Why a tablet, OLPC? Laptop is better for education

Its creators hope XO-3 will meld the iPad, Kindle and laptop into a kid-friendly package. But is this a realistic goal?

The news that the One Laptop Per Child (OLPC) project is close to launching a US$75 tablet for children is pretty remarkable. Non-profit founder Nicholas Negroponte said this week that OLPC hopes to have a working prototype of its XO-3 tablet computer by December 2010, and that it plans to debut the device at the January 2011 Consumer Electronics Show.

The sub-$100 price tag will be prove even more astounding if the XO-3 fulfills its creators' goals of melding the iPad, Kindle, and laptop into a durable, kid-friendly package.

But is this a realistic goal for such a low-cost device? Given the history of OLPC's much-ballyhooed $100 laptop, which never quite hit its aggressive price point and now costs nearly twice as much (you can donate one for $199 to a child in a developing nation), I have my doubts. And don't forget about the abandoned XO-2 touchscreen device, a project cancelled last year when OLPC realized the unit would cost too much to make, Forbes reports.

So what do we know about the XO-3? It's expected to be a 9-inch touchscreen tablet powered by a 1GHz processor, although the specs could change between now and CES. Made mostly (but not entirely) of plastic, it may also feature a reflective (non-backlit) display, such as those found on the Kindle and similar e-readers. A reflective screen, which uses less energy and is easier to read in direct sunlight, would benefit kids who do a lot of schoolwork outdoors. A backlit display, however, is easier to read indoors, particularly in rooms with little ambient light.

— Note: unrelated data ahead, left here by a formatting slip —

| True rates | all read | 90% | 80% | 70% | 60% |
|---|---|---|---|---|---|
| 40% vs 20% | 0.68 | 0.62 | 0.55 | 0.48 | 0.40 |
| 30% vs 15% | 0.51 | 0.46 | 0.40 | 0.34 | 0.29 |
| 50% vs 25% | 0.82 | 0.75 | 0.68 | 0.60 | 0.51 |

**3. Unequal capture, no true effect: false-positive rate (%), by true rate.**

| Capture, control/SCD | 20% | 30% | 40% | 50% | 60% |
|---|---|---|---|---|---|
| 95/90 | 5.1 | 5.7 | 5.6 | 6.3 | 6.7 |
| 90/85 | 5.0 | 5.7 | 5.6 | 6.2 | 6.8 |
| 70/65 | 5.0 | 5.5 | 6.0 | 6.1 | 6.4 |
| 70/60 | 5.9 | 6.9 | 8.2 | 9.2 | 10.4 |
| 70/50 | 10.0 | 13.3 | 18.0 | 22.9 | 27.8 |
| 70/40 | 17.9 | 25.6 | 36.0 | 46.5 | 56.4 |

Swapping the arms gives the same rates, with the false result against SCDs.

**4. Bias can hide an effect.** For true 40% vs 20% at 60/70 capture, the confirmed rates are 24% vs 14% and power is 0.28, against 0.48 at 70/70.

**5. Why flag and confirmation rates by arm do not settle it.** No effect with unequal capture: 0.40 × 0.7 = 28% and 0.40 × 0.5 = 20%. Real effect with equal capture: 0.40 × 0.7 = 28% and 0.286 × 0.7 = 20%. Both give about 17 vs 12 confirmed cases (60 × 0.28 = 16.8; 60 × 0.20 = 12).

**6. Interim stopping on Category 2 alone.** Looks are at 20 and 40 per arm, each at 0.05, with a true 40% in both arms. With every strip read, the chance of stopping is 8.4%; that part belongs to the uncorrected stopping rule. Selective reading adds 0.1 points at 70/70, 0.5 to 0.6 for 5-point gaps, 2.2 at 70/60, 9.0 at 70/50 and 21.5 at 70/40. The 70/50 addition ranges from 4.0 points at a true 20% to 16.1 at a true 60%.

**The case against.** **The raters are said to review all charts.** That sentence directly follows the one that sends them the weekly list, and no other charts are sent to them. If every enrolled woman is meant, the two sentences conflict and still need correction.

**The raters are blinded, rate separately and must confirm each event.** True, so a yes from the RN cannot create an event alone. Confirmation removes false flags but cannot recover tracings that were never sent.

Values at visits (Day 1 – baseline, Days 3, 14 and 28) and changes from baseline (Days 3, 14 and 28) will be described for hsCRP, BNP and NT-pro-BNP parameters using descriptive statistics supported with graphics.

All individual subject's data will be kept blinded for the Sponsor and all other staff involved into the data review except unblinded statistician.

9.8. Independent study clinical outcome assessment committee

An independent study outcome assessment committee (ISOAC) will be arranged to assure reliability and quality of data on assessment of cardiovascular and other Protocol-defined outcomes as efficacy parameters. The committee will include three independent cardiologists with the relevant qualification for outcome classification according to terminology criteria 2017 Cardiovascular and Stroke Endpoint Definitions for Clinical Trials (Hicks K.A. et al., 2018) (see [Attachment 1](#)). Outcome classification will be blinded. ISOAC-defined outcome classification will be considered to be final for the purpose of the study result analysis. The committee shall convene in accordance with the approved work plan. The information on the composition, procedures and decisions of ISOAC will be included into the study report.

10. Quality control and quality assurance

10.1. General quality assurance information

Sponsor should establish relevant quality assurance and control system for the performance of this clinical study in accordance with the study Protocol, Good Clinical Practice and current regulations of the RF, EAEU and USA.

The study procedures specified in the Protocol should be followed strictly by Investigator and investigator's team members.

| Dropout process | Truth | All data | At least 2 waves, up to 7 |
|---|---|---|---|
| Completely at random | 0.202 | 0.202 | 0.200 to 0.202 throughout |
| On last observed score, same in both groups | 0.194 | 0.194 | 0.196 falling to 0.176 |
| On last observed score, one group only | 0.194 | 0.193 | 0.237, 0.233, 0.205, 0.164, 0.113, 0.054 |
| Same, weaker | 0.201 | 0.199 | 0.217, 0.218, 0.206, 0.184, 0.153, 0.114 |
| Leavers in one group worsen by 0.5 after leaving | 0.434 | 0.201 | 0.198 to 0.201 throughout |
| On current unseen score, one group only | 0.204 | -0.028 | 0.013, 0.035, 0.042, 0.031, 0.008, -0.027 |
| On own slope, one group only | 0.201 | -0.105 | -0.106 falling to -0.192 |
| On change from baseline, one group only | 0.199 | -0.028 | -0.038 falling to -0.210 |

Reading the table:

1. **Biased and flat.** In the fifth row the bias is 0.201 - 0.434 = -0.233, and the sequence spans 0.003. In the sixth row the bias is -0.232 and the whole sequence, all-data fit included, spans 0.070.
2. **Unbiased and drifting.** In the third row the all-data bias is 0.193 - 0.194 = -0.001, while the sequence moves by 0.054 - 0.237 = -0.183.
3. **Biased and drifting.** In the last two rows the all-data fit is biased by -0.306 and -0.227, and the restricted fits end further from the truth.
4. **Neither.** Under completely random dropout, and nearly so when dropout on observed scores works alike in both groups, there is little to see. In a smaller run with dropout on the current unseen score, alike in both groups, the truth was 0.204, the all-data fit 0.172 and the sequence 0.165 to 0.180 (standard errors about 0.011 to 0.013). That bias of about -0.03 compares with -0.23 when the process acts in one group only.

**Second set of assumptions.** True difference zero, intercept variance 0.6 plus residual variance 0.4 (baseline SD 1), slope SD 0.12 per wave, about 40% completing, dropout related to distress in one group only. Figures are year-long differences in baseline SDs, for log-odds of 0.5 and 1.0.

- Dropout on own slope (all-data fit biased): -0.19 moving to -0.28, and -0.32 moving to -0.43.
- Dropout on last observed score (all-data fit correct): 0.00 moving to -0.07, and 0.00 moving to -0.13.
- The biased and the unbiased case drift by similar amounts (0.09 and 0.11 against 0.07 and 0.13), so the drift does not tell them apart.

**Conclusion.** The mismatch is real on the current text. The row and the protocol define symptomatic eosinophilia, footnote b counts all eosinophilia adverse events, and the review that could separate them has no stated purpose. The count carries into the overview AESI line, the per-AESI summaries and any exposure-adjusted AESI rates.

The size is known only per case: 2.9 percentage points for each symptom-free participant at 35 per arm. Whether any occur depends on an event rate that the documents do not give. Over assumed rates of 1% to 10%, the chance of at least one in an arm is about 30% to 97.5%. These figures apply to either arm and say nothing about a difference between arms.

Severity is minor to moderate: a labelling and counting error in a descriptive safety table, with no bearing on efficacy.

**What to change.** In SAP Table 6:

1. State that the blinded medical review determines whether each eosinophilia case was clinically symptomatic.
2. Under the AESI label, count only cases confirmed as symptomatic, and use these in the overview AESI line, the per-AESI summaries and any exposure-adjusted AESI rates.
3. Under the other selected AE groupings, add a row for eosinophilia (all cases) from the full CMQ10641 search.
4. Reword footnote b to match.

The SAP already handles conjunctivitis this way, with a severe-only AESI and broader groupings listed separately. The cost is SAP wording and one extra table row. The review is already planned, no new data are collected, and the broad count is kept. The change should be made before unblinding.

Laptops, Not Tablets

Even if OLPC delivers the XO-3 as promised, is a tablet computer really the best choice for school children? As the iPad has shown us, the tablet is a device for content consumption, not creation. It's a very good e-reader, video viewer, and Web browser, but it's far from ideal for writing lengthy documents like school reports.

By comparison, a conventional laptop has a physical keyboard, and its conventional clamshell design is better suited to a desk-oriented classroom setting. True, the laptop may not be particularly sexy or in fashion this season, but it'll likely offer a better educational payoff.

A tablet may be a better form factor for electronic textbooks, but the XO-3's barebones design--again, tailored for the needs of developing nations--may make the device an underpowered, ergonomically poor choice for e-textbooks (provided they're available).

What do you think? Laptops or tablets for the classroom?

Contact Jeff Bertolucci via Twitter (@jbertolucci) or at jbertolucci.blogspot.com.

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Jeff Bertolucci

PC World (US online)
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